In the New York City Municipal Archives WNYC Sound Collection, we hear the voices of presidents, dignitaries, world leaders, artistic revolutionaries, musical geniuses, luminaries of the literati, and cultural icons. The sounds of a city and a nation are captured through nearly a century of transformations, tribulations, and triumphs. WNYC microphones were present when Admiral Byrd returned from his historic flight over the North Pole in 1926 and when Colonel Charles Lindbergh returned from his solo flight to Paris the following year. Perhaps best known are New York City Mayor F. H. La Guardia's weekly Talk to the People broadcasts over WNYC throughout World War II.
Any views, findings, conclusions, recommendations expressed in this web resource do not necessarily reflect those of the National Endowment for the Humanities.
Recently in Municipal Archives
Thursday, December 27, 2012
Wednesday, December 26, 2012
One of the few practitioners of monology, Cornelia Otis Skinner does not give a customary sales pitch at this 1951 Books and Authors Luncheon, instead reproducing "what goes on in the mind of the subscriber to the Friday symphony who goes to the concert by herself."
Monday, December 24, 2012
Though it is already two decades after the start of World War II, the shadow of Nazi Germany still looms large over this 1960 talk given by journalist and historian William L. Shirer at a Books and Authors Luncheon.
Friday, December 21, 2012
Calling himself a "Broadway wise-cracker and a Hollywood hack," Robert Sherwood, author, soldier, pacifist, and speechwriter, gives a stirring account of his wartime work for the Roosevelt administration at this 1948 Books and Authors Luncheon.
Wednesday, December 19, 2012
In this speech at a Books and Authors Luncheon in 1965, the former special assistant to the president answers his critics and defends his insider's view of the Kennedy administration.
Monday, December 17, 2012
This 1962 tribute to the former first lady features eight women reminiscing about their friend, and illuminating the many different areas of Eleanor Roosevelt's politically wide-ranging life.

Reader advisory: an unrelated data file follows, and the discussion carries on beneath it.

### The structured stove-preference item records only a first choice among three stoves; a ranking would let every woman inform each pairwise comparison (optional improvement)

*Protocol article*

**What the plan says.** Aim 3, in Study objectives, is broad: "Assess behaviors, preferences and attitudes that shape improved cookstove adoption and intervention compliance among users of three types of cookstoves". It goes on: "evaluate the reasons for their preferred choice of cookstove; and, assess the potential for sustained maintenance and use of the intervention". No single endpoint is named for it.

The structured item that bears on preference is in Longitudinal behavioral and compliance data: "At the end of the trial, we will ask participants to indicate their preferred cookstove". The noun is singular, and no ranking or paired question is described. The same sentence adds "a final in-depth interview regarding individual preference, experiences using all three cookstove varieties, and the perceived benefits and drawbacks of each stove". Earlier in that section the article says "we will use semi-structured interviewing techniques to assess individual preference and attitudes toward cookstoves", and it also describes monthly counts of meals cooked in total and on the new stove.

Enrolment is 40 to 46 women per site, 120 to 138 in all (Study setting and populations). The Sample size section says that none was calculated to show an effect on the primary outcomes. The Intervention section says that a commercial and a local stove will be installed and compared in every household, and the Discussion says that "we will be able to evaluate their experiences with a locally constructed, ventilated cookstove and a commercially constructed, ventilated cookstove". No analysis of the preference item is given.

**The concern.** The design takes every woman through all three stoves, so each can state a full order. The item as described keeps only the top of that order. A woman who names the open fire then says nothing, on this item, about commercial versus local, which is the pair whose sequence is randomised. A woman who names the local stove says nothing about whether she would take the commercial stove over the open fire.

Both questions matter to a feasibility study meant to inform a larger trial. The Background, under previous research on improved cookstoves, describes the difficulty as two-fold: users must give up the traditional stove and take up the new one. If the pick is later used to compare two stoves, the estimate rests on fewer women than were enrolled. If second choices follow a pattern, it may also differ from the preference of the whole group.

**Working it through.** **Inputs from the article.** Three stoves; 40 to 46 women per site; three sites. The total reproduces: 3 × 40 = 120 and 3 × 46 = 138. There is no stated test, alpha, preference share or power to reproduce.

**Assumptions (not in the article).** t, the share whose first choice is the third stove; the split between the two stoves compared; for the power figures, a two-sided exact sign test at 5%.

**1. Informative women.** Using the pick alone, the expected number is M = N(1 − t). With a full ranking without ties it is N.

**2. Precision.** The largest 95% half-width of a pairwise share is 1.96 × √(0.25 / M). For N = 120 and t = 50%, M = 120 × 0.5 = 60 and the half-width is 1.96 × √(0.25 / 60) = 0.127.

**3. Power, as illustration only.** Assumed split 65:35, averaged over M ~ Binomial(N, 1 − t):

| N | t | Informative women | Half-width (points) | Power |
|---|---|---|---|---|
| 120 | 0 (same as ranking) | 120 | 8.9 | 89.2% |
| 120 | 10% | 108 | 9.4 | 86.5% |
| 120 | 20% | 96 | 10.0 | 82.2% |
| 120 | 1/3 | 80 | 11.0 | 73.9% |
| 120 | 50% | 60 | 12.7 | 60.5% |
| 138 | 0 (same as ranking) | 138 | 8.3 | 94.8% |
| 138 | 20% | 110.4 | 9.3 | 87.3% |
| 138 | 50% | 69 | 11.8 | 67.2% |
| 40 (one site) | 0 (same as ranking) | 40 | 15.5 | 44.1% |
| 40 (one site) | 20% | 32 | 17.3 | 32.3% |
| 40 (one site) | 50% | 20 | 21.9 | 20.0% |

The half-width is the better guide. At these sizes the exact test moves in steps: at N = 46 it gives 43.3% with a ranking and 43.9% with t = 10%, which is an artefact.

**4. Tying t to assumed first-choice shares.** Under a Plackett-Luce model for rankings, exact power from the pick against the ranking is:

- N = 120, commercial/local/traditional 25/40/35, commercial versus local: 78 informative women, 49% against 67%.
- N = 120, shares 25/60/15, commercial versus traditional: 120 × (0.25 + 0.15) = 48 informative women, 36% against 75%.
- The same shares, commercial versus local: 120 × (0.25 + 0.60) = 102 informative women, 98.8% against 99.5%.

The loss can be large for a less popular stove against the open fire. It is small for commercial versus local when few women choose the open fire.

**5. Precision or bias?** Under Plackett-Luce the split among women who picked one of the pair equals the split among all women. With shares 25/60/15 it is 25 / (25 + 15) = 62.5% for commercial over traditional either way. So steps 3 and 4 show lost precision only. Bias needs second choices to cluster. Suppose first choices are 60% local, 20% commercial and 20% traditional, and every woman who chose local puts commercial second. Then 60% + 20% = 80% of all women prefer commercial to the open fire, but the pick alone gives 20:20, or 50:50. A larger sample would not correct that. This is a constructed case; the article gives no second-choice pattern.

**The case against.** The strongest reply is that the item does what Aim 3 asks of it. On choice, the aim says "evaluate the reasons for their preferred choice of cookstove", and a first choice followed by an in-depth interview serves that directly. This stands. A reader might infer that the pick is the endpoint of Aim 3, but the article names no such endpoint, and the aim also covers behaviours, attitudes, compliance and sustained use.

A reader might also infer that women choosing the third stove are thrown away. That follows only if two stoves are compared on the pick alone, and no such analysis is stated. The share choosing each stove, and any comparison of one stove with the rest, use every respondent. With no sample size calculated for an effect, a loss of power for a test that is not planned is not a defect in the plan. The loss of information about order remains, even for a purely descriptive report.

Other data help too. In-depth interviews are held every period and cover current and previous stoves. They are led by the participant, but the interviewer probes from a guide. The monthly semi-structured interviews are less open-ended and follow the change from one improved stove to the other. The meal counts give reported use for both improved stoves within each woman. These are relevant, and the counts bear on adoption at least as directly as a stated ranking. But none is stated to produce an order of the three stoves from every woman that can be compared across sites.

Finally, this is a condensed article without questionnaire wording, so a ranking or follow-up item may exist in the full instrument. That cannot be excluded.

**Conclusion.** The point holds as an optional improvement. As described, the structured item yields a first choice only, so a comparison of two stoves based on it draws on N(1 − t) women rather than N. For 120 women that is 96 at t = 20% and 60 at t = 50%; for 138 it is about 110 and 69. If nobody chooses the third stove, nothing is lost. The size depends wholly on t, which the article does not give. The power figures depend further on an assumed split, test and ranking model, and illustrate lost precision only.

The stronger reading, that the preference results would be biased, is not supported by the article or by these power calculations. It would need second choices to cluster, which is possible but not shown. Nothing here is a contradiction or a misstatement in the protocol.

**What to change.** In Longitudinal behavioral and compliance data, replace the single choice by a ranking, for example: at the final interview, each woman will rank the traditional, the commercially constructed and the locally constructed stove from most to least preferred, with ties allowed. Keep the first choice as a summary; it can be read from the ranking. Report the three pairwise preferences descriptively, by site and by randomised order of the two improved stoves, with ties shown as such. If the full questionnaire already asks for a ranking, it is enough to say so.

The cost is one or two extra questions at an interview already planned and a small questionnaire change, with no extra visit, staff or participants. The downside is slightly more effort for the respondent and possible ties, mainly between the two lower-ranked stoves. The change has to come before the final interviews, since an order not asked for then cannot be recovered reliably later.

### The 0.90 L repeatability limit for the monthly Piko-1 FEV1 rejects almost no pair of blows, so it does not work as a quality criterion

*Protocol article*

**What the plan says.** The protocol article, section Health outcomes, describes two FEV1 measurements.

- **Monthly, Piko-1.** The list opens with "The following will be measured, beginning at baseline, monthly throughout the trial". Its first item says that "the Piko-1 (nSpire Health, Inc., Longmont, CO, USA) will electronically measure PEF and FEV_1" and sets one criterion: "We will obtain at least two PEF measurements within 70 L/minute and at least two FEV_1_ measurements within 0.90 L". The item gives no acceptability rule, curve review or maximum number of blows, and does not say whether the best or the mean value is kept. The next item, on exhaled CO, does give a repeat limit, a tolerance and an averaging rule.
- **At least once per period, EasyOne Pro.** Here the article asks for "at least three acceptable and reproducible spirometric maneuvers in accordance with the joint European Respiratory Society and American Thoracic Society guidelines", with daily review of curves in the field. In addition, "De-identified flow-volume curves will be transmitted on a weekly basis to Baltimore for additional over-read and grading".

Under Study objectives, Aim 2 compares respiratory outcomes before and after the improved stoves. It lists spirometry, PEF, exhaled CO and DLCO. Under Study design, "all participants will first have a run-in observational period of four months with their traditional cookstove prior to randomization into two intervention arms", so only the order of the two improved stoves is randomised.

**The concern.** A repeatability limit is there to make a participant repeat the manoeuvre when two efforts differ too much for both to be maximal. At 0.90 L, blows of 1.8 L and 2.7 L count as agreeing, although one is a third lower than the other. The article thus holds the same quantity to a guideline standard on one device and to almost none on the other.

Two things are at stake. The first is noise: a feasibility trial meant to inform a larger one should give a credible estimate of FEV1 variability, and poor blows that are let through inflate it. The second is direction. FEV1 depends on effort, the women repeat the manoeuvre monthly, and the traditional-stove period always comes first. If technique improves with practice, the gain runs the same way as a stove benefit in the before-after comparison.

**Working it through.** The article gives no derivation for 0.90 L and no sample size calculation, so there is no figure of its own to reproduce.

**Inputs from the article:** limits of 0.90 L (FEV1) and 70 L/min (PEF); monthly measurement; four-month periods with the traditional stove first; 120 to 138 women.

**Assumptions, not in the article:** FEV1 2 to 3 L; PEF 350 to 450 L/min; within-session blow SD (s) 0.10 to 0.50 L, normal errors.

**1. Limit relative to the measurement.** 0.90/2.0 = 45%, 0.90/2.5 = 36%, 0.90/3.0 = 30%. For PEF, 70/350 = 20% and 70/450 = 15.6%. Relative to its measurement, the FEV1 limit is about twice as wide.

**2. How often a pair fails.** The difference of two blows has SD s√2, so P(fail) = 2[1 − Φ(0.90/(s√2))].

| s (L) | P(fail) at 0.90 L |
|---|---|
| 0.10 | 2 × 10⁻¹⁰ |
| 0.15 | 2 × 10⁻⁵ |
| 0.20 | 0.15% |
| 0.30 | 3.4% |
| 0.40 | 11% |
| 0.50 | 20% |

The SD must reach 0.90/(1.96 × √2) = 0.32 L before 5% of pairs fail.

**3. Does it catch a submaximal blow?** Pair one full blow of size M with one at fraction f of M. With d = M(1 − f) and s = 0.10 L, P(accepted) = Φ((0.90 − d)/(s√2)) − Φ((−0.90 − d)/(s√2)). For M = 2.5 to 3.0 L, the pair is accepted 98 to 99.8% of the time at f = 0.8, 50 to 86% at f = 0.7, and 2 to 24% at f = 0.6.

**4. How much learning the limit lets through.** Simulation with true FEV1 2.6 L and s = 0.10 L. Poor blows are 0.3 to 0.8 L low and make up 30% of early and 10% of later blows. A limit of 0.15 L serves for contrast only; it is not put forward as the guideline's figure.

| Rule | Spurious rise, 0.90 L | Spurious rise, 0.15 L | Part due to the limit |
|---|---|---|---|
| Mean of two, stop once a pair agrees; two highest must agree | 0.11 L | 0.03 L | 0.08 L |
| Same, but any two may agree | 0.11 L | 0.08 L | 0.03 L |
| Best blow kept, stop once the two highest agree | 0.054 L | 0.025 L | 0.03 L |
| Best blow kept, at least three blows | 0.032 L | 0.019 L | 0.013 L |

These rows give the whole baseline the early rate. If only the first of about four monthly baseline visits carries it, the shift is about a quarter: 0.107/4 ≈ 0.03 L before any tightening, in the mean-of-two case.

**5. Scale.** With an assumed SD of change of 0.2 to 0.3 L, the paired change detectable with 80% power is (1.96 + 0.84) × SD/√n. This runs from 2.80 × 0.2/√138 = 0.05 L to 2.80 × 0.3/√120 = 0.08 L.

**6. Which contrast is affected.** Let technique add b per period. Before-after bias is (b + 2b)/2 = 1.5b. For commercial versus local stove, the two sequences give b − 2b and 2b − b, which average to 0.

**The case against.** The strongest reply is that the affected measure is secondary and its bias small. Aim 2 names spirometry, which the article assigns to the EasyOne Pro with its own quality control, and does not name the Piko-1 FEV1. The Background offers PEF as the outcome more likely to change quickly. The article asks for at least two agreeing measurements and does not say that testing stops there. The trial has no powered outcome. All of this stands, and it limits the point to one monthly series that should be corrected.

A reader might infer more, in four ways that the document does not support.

Friday, December 14, 2012
Jackie Robinson and Dr. Sterling Wade Brown, representing the National Conference of Christians and Jews, answer questions about the fight for civil rights in this 1968 interview.
Wednesday, December 12, 2012
A vivid snapshot of the days when Labor reigned supreme in America, this 1963 meeting of the Overseas Press Club features United Auto Workers President Walter Reuther being introduced by his protégé and sidekick, the journalist Victor Riesel.
Wednesday, December 12, 2012
Beginning in 1947, Jewish and secular civic groups formed the Citizens Committee on Displaced Persons in a public campaign to liberalize U.S. immigration quotas, with the hope that many more Holocaust survivors would be permitted to settle in America.
Wednesday, December 05, 2012
At this Books and Authors Luncheon, Vance Packard tries to dispel the idea that his book, The Hidden Persuaders (1957), is merely about the quirks and absurdities of advertising's use of "motivational research."
Monday, December 03, 2012
In this 1954 talk, J. Robert Oppenheimer surmises that today's pressing questions "will be transmuted before they are answered" and that "the very process of discovery will shatter the concepts that we today use to describe our puzzlement."
Friday, November 30, 2012
Richard M. Nixon chooses this 1966 appearance at the Overseas Press Club to lay out his position on Vietnam, but not before amiably ribbing Democrats and the press.
Wednesday, November 28, 2012
Promoting his collection Parents Keep Out, poems aimed primarily at teenagers, the poet Ogden Nash displays the well-known rhyming ability and whimsical attitude of his widely appreciated, inimitable light verse at this 1951 Books and Authors Luncheon.
Monday, November 26, 2012
Before the controversy of the American publication of Lolita, Vladimir Nabokov cuts a different figure at this 1958 Books and Authors Luncheon.
Friday, November 23, 2012
"Like a stopped clock," the author Lewis Mumford asserts in this 1961 appearance at a Books and Authors Luncheon, he has been exactly right twice.
Wednesday, November 21, 2012
"I'm not an author. I'm merely a victim" is the unwittingly prescient opening statement from Robert Moses at this 1952 Books and Authors Luncheon.
Monday, November 19, 2012
Hungary's abortive 1956 revolution provides the subject for this talk given by the journalist and novelist James Michener at a 1957 New York Herald Tribune Books and Authors Luncheon.
Friday, November 16, 2012
In this 1950 speech given at a Books and Authors Luncheon, W. Somerset Maugham lays out his surprisingly detailed plan for a foreign academy to promote the growth of American literature.